Proposing a toast and clinking glasses is an age old tradition for honour and goodwill. Usually we propose a toast to someone as a way to wish them well on their birthday, wedding or other happy occasion. By raising their glass and taking a sip, guests are signifying that they agree with the words of the toast – which means that not participating suggests you might be harbouring some ill intent!
Has it always been such a pleasant idea though? It is often suggested that back in ye olde times clinking glasses would be done with enough force for some liquid to transfer between glasses (think of Vikings smashing together their horns of ale or mead). This was supposedly a way to safeguard the drinker against being poisoned, because if the host was going to poison his or her guests they wouldn’t want to risk getting some of that in their own glass! However, there is no proof for this idea and it is generally accepted as a popular myth. Another unproven idea is that waiting for one’s host to take the first sip would guarantee that the wine was not poisoned (assuming the glass were poured from the same bottle).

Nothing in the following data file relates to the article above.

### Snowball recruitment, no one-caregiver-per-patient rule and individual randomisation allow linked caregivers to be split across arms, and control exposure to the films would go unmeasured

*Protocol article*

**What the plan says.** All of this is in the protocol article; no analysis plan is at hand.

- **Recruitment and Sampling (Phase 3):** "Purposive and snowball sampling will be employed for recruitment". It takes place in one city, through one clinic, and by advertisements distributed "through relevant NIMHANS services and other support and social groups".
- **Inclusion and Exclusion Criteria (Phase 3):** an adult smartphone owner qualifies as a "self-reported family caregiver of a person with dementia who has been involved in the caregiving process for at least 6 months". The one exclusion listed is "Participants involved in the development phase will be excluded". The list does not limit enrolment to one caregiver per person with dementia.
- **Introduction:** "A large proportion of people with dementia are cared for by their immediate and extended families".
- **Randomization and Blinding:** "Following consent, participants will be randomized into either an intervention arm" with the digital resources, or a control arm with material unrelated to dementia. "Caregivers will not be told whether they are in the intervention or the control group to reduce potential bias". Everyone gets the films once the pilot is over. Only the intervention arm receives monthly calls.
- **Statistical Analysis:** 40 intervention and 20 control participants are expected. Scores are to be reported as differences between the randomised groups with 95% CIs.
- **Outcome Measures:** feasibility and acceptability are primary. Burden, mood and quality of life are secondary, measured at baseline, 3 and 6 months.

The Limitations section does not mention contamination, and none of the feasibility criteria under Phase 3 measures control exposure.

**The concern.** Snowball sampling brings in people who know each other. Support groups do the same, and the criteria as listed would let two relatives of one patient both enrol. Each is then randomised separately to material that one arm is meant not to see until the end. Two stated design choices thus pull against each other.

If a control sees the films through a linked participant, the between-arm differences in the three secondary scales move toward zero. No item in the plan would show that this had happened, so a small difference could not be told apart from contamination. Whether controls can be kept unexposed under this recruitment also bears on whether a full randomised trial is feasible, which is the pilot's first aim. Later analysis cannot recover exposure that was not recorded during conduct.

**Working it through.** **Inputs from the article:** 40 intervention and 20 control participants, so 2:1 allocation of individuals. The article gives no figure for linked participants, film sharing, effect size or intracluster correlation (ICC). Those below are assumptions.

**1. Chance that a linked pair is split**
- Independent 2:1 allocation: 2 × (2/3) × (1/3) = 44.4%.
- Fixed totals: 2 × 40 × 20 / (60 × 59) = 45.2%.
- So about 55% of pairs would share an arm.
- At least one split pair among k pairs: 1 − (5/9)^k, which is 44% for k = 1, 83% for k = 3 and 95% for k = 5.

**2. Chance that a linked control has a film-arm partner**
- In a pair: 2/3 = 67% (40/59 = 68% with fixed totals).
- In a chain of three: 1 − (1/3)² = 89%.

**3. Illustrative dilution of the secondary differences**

In some cultures it is also customary to make eye contact whilst making a toast, and maybe even rude not too. Maybe making eye contact stems from showing your companions that you trust them to not slip something into your glass. If you’re looking away then you’re either making sure nobody spikes your drink, or you’re busy spiking somebody else’s!
But if these ideas are myths, where and when did the custom start? Honestly, it’s hard to say. There is evidence for people proposing toasts, raising glasses and drinking to health as far back as the Ancient Greeks; in Homer’s The Odyssey Ulysses drinks to the health of Achilles. And in Ancient Rome the Senate passed a decree that said that everyone had to drink to Emperor Augustus at every meal. The word ‘toast’ is also more literal than you might have thought. Back in the 1600s or so people would actually put a piece of bread, often flavoured with spices, in their wine. Apparently this made bad wine taste better and softened up stale bread. Sounds gross, but it did help give us French toast!
The featured image was borrowed and edited, with thanks, from the Imperial War Museums and is in the public domain.